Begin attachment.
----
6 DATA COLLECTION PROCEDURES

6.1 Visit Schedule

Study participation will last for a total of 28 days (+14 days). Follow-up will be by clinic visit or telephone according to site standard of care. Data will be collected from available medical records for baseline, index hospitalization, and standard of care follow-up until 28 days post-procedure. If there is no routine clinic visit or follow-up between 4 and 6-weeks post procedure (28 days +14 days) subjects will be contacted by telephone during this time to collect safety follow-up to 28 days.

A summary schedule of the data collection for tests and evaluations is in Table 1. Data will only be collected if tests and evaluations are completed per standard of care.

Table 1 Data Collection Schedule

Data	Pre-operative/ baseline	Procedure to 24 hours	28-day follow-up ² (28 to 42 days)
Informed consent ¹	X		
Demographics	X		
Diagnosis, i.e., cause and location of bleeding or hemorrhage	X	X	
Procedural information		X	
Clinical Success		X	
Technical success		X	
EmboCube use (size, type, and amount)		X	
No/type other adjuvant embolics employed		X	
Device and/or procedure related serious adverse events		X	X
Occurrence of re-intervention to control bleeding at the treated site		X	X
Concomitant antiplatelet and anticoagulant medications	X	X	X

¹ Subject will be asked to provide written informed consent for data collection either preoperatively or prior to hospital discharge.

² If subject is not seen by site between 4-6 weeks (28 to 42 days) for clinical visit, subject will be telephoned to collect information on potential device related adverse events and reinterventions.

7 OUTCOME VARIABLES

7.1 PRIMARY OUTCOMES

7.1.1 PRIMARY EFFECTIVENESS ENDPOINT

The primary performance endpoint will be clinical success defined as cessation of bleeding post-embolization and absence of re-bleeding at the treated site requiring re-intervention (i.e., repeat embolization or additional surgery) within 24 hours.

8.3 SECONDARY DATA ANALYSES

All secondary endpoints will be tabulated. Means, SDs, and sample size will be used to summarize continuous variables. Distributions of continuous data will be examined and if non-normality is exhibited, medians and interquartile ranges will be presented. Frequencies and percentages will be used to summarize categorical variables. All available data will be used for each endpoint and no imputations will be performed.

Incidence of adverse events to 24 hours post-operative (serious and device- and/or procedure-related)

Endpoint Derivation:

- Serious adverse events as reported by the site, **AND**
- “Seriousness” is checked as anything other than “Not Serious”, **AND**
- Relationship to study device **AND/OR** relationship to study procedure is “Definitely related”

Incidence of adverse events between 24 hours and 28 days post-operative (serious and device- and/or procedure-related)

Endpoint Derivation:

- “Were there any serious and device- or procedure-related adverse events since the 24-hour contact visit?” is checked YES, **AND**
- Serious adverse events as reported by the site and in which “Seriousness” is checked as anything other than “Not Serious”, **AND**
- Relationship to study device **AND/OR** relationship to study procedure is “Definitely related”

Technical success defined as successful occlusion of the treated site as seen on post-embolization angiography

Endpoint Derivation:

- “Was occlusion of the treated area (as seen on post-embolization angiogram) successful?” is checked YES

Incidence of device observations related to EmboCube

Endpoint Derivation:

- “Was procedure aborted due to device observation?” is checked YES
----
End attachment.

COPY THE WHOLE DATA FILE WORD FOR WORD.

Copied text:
6 DATA COLLECTION PROCEDURES

6.1 Visit Schedule

Study participation will last for a total of 28 days (+14 days). Follow-up will be by clinic visit or telephone according to site standard of care. Data will be collected from available medical records for baseline, index hospitalization, and standard of care follow-up until 28 days post-procedure. If there is no routine clinic visit or follow-up between 4 and 6-weeks post procedure (28 days +14 days) subjects will be contacted by telephone during this time to collect safety follow-up to 28 days.

A summary schedule of the data collection for tests and evaluations is in Table 1. Data will only be collected if tests and evaluations are completed per standard of care.

Table 1 Data Collection Schedule

Data	Pre-operative/ baseline	Procedure to 24 hours	28-day follow-up ² (28 to 42 days)
Informed consent ¹	X		
Demographics	X		
Diagnosis, i.e., cause and location of bleeding or hemorrhage	X	X	
Procedural information		X	
Clinical Success		X	
Technical success		X	
EmboCube use (size, type, and amount)		X	
No/type other adjuvant embolics employed		X	
Device and/or procedure related serious adverse events		X	X
Occurrence of re-intervention to control bleeding at the treated site		X	X
Concomitant antiplatelet and anticoagulant medications	X	X	X

¹ Subject will be asked to provide written informed consent for data collection either preoperatively or prior to hospital discharge.

² If subject is not seen by site between 4-6 weeks (28 to 42 days) for clinical visit, subject will be telephoned to collect information on potential device related adverse events and reinterventions.

7 OUTCOME VARIABLES

7.1 PRIMARY OUTCOMES

7.1.1 PRIMARY EFFECTIVENESS ENDPOINT

The primary performance endpoint will be clinical success defined as cessation of bleeding post-embolization and absence of re-bleeding at the treated site requiring re-intervention (i.e., repeat embolization or additional surgery) within 24 hours.

8.3 SECONDARY DATA ANALYSES

All secondary endpoints will be tabulated. Means, SDs, and sample size will be used to summarize continuous variables. Distributions of continuous data will be examined and if non-normality is exhibited, medians and interquartile ranges will be presented. Frequencies and percentages will be used to summarize categorical variables. All available data will be used for each endpoint and no imputations will be performed.

Incidence of adverse events to 24 hours post-operative (serious and device- and/or procedure-related)

Endpoint Derivation:

- Serious adverse events as reported by the site, **AND**
- “Seriousness” is checked as anything other than “Not Serious”, **AND**
- Relationship to study device **AND/OR** relationship to study procedure is “Definitely related”

Incidence of adverse events between 24 hours and 28 days post-operative (serious and device- and/or procedure-related)

Endpoint Derivation:

- “Were there any serious and device- or procedure-related adverse events since the 24-hour contact visit?” is checked YES, **AND**
- Serious adverse events as reported by the site and in which “Seriousness” is checked as anything other than “Not Serious”, **AND**
- Relationship to study device **AND/OR** relationship to study procedure is “Definitely related”

Technical success defined as successful occlusion of the treated site as seen on post-embolization angiography

Endpoint Derivation:

- “Was occlusion of the treated area (as seen on post-embolization angiogram) successful?” is checked YES

Incidence of device observations related to EmboCube

Endpoint Derivation:

- “Was procedure aborted due to device observation?” is checked YES